MFA calls Butina's detention by US "undisguised political order"
According to the Russian MIA’s spokesperson, Maria Zakharova, the detention of Russian woman Maria Butina in the US was specifically timed to coincide with the summit of Putin and Trump in order to minimize the effect of the presidents’ meeting.
The Russian embassy in Washington came into contact with the US authorities and is seeking a meeting with Maria Butina, a Russian woman detained in the US, "which they are obliged to arrange," Russian Foreign Ministry’s spokesperson Maria Zakharova stated at a briefing on July 18.
She tied the detention of Butina in the US to the summit of the presidents of the United States and Russia in Helsinki. "Mention must be made that this occurred shortly after the Helsinki summit to minimize its effect," the Foreign Ministry’s official said at the briefing broadcast on the Foreign Ministry’s website.
"Instead of fulfilling its duties, the US Department of Justice is carrying out an undisguised political order," Zakharova added.
In her opinion, "the measure related to the arrest was chosen precisely to show how serious things are," to "stoke as much tension as possible without having any evidence base for this."
"If there were claims to the person, and this is not a matter of the national security scale, it is always possible to draw the attention of the Russian side to this," Zakharova said.
Butina was rounded up in Washington, D.C. on July 16. The US Ministry of Justice claimed that between 2015 and 2017 while going to a Washington University, the Russian citizen worked for a high-ranking official with the Russian government, who later became a member of the board of the Central Bank.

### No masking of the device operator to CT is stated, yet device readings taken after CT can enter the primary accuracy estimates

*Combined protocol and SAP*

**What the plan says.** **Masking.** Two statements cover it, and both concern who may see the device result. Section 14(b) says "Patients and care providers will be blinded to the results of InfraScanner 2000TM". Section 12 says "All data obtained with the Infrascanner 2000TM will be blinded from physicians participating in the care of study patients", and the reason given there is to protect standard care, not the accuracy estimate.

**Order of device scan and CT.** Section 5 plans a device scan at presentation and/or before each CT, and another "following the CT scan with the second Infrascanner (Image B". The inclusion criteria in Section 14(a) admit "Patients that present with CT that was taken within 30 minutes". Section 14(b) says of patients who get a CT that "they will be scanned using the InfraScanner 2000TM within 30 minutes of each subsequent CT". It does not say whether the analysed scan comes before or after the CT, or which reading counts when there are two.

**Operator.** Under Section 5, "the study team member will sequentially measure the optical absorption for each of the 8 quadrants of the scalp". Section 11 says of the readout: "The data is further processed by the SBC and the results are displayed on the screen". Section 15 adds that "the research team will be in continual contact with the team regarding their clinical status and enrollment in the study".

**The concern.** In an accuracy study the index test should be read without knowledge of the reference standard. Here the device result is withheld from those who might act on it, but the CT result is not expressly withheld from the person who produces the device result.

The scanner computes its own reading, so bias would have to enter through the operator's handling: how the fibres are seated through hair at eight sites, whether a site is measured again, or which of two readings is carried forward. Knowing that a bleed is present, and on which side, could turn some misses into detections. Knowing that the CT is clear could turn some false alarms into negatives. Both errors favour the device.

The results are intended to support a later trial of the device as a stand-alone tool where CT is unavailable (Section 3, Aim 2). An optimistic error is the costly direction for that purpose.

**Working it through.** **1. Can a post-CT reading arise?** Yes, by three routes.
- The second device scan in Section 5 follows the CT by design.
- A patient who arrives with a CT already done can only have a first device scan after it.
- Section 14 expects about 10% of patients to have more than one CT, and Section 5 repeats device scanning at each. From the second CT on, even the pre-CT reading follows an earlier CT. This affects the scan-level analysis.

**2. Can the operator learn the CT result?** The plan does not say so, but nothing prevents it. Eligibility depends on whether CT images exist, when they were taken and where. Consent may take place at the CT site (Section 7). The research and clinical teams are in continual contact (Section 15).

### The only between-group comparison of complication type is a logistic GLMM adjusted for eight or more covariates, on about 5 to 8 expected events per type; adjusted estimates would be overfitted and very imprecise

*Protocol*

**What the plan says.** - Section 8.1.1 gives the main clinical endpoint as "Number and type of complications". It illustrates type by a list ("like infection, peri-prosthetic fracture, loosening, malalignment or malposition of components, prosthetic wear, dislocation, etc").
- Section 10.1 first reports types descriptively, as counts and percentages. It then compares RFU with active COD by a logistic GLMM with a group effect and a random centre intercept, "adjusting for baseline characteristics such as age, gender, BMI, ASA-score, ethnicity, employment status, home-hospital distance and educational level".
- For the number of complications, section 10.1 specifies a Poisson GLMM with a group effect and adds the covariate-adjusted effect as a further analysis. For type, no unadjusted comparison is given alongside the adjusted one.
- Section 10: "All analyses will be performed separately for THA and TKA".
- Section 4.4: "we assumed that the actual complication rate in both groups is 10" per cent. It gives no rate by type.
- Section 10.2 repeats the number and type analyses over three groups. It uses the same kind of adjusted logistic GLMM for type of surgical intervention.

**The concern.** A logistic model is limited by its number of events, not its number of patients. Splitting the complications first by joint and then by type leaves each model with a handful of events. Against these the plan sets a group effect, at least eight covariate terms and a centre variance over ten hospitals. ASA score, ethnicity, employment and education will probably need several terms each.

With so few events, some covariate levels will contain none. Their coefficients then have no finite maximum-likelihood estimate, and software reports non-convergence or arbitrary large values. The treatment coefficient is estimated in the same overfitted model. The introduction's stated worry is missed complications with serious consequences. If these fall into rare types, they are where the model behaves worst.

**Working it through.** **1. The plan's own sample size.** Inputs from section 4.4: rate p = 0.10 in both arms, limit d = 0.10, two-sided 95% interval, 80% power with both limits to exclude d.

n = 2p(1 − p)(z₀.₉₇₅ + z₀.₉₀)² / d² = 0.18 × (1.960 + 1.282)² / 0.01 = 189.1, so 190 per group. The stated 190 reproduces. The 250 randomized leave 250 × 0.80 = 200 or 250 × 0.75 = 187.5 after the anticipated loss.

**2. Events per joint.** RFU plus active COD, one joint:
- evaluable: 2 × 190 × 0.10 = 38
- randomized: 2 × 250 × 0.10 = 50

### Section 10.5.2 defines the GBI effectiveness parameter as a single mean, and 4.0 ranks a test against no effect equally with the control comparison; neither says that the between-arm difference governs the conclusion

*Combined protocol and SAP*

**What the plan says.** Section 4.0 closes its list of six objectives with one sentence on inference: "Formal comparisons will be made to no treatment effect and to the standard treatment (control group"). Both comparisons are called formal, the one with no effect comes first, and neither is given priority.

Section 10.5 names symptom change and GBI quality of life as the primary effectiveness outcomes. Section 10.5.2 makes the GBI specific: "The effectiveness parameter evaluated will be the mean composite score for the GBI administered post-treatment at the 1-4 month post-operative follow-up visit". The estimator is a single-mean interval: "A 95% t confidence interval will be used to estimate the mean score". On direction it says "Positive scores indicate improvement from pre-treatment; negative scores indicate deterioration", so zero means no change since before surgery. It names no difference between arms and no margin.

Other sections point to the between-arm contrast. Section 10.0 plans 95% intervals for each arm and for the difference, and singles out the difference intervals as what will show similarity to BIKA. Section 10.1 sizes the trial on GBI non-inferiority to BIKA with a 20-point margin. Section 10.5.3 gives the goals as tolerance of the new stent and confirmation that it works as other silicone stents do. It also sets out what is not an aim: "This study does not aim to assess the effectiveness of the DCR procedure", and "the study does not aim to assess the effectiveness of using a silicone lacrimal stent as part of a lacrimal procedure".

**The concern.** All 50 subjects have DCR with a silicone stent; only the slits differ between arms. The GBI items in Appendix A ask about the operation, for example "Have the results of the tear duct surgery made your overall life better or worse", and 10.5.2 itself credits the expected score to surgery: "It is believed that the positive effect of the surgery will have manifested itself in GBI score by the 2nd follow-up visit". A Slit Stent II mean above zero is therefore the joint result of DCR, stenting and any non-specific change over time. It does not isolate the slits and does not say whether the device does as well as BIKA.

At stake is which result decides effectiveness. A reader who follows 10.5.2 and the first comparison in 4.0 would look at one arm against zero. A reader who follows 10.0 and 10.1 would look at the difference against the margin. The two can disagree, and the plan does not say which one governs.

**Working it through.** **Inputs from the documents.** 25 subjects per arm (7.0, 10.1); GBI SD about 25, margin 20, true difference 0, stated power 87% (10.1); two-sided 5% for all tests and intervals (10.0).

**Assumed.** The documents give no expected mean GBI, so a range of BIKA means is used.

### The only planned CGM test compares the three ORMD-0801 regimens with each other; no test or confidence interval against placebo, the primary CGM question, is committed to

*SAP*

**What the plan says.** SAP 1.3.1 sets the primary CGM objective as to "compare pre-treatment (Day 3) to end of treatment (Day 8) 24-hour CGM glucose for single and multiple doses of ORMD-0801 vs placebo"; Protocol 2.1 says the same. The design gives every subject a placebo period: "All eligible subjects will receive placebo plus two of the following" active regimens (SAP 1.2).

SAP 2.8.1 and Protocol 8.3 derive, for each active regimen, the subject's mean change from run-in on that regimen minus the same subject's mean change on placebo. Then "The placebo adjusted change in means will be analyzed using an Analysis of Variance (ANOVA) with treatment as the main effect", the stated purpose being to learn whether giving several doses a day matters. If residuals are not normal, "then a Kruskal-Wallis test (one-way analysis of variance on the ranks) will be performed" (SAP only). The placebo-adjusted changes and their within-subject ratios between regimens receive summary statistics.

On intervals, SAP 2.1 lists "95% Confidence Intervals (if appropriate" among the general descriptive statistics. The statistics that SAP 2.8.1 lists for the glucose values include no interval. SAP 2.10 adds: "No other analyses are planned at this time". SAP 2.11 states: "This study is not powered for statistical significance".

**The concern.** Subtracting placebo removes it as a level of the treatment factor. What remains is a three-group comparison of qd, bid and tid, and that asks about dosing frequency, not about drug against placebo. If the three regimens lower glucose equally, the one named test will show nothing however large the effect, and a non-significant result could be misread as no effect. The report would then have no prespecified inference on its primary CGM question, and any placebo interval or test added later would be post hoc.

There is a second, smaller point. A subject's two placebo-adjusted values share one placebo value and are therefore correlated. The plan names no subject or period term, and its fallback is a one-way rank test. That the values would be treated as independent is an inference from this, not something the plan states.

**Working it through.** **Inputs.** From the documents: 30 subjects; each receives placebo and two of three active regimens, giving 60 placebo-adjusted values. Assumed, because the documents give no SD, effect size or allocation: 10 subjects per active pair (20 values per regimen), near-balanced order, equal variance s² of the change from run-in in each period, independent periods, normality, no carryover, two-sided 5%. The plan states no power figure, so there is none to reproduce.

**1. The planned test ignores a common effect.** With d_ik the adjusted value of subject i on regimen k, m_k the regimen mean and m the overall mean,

Later it became known that the indictment signed by the District Attorney of the District of Columbia, Jessie Liu, argues that Butina not only was involved in the conspiracy to work as a foreign agent, but also did act as a foreign agent at least since 2015. On this charge, Butina faces up to ten years in prison.
Time to put in jail: security forces expose corruption nest in Crimean Sudak, ex-mayor Vladimir Serov flees
After accusations of corruption, ex-vice-premier of Crimea and former mayor of Sudak, Vladimir Serov, is wanted. The official is suspected of mediating the transfer of a bribe in the amount of 2 million rubles ($31,000) for registration of land in the resort area of Sudak. The CrimeRussia found out what the fugitive did with his “family-bureaucratic” pool, who his criminal prosecution may be connected with, and what role Berezovsky of Sudak, Boris Deich, played in the Crimean official’s business career